Contrary to the last dance, The captain doesn’t focus on never-before-seen archival material, but its artful revisiting of past clips pays considerable dividends. An example is the iconic 2001 playoff flip play, when Jeter took a pitch from right field on the dead run and returned it to Yankees catcher Jorge Posada in time to score the Oakland A runner trying to score . The play came as the Yankees rallied New York and the country at large just weeks after the 9/11 terrorist attacks.

Wilkins said his goal with footage like the one documenting reverse play was to “create this larger context in which this play exists. Sometimes they just show you the room and they talk about the brilliance of the room, but the context in which the room lives is just as important. What makes this scene work is that there’s so much emotional investment with the team, with where the country was at the time, where the city was at the time. It was that moment that transcended baseball, it was that moment of survival where town and country went through.

While Lee is known for often appearing on TV as an unabashed booster for the Yankees as well as his beloved Knicks, Wilkins said he consciously wanted to avoid indulging his fan side when telling the story. “I had a very clear intention to make sure it was accessible to everyone – Yankees fans, non-Yankees fans, baseball fans, non-baseball fans,” he said. “My fandom has nothing to do with my cinema. They are two separate things. I think my fandom helped me understand what the story was and who he is. But the intention was to go beyond…. The intention was not to please Yankees fans…. We wanted to humanize Derek to a broad audience.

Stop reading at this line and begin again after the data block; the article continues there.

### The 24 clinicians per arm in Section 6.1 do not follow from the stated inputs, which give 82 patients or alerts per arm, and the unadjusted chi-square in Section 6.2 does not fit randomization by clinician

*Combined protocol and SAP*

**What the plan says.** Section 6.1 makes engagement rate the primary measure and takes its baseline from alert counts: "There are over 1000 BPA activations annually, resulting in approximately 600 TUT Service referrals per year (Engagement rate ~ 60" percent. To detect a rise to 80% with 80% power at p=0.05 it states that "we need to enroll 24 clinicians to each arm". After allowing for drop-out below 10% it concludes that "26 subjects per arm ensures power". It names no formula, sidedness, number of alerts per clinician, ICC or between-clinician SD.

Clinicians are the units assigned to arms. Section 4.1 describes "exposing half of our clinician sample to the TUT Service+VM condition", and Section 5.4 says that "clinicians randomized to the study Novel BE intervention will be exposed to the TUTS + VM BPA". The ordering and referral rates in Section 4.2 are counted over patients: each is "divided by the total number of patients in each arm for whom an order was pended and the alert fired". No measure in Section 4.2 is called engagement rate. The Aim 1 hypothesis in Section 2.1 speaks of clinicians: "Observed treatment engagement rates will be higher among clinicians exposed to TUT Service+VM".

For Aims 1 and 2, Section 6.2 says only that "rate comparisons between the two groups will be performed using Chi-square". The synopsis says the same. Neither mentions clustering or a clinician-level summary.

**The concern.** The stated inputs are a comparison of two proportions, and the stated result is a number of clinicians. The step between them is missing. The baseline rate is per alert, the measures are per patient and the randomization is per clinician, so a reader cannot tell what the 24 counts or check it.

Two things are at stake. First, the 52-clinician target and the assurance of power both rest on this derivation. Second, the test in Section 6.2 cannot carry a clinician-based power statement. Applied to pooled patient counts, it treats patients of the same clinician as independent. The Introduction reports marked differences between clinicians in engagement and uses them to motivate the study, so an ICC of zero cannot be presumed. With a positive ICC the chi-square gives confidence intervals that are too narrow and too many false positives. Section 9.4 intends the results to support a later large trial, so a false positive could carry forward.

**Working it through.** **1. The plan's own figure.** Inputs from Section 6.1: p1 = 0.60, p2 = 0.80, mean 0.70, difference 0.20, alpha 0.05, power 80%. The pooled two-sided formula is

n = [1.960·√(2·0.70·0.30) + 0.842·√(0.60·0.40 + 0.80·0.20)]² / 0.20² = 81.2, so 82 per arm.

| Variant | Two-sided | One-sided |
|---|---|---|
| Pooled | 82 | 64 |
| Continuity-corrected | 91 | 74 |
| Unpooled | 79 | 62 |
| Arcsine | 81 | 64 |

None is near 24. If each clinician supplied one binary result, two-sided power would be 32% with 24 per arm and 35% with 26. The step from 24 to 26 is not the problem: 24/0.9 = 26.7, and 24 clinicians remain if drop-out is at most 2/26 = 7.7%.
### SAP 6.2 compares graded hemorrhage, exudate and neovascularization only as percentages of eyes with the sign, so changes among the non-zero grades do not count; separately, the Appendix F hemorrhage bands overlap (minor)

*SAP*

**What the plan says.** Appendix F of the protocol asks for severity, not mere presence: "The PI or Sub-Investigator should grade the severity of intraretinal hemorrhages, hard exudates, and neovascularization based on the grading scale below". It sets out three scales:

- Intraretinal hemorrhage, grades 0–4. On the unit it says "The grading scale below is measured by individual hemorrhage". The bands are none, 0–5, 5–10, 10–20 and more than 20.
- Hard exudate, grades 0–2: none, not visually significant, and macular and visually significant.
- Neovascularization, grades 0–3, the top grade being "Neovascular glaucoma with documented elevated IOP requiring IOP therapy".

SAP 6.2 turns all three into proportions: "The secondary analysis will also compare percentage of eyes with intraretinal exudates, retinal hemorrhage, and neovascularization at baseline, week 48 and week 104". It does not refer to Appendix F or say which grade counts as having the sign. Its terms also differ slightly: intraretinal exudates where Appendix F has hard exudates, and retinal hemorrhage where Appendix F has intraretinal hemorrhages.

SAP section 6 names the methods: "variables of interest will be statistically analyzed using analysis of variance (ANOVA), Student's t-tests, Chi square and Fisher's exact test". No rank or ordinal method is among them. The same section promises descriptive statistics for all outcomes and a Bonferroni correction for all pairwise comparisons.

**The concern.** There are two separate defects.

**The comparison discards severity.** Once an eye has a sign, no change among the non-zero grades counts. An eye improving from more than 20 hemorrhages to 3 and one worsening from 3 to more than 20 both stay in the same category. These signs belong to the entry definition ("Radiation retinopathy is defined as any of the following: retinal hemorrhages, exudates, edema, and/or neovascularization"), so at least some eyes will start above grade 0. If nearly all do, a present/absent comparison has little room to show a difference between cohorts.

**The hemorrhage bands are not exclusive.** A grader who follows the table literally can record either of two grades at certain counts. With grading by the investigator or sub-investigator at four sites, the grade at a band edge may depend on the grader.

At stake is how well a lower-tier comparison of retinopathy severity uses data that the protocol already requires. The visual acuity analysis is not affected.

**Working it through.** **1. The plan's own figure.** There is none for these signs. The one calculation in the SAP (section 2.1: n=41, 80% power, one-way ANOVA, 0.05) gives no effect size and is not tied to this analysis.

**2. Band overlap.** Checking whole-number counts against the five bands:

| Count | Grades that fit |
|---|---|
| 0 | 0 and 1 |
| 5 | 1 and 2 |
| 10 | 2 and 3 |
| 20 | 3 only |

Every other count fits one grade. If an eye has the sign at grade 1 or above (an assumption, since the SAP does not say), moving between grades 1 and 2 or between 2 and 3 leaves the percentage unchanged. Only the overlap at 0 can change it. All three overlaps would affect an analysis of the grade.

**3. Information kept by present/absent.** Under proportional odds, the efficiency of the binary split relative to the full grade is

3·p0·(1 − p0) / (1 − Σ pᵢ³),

One of the most compelling aspects of the first five episodes, which were made available to the press ahead of the show’s premiere, is the treatment of Jeter’s run. Born to a black father and a white mother, Jeter was raised to prepare for society to automatically categorize him as black. The captain also explores the blow to Jeter for not always seeming to conform to certain definitions of blackness and also for not speaking publicly about racial episodes in New York or the country. A standout passage from Episode 5 features a sportswriter factually observing that Jeter always struck him and the press as a whole as “almost colorless, not just physically but in the way he spoke.” . Because Jeter had “established the ground rules” with the media, reporters generally didn’t bother to ask the star about controversial race issues.

When those comments are repeated to Jeter and his family on camera, their disdain is palpable. (“Who the fk are you?!” The former Yankee responds. He and other interviewees also note the dilemma facing top athletes (Jordan and Tiger Woods among them) in terms of weighing in on the issues. Former Yankee great Reggie Jackson once said he had to turn 75 before he felt comfortable speaking publicly about race.

“I don’t really have takeout for the public,” Wilkins said. “I just wanted to tell a full story about who Derek Jeter is and his identity as a biracial black male has a huge influence on how he sees the world. It’s a huge influence on how he performed as a baseball player, how he engaged the public and people privately. It’s just a huge part of who he is.

He added: “I believe that telling the story of Derek Jeter is also telling a story about ourselves, to some extent. How we treat others, how we perceive others, how we interact with others, depending on multiple factors. There’s a lot going on with Derek Jeter in a racial context that a lot of people want to get away from and pretend it’s not there. I wanted to put the microscope on it and force people to face it.

With his nearly decade-long playing career in the rearview mirror, “he’s in some ways in a better position to talk about it because there are no immediate ramifications for him,” Wilkins said. “He’s almost protected by retirement now, which says a lot about the system around him, not necessarily about him.”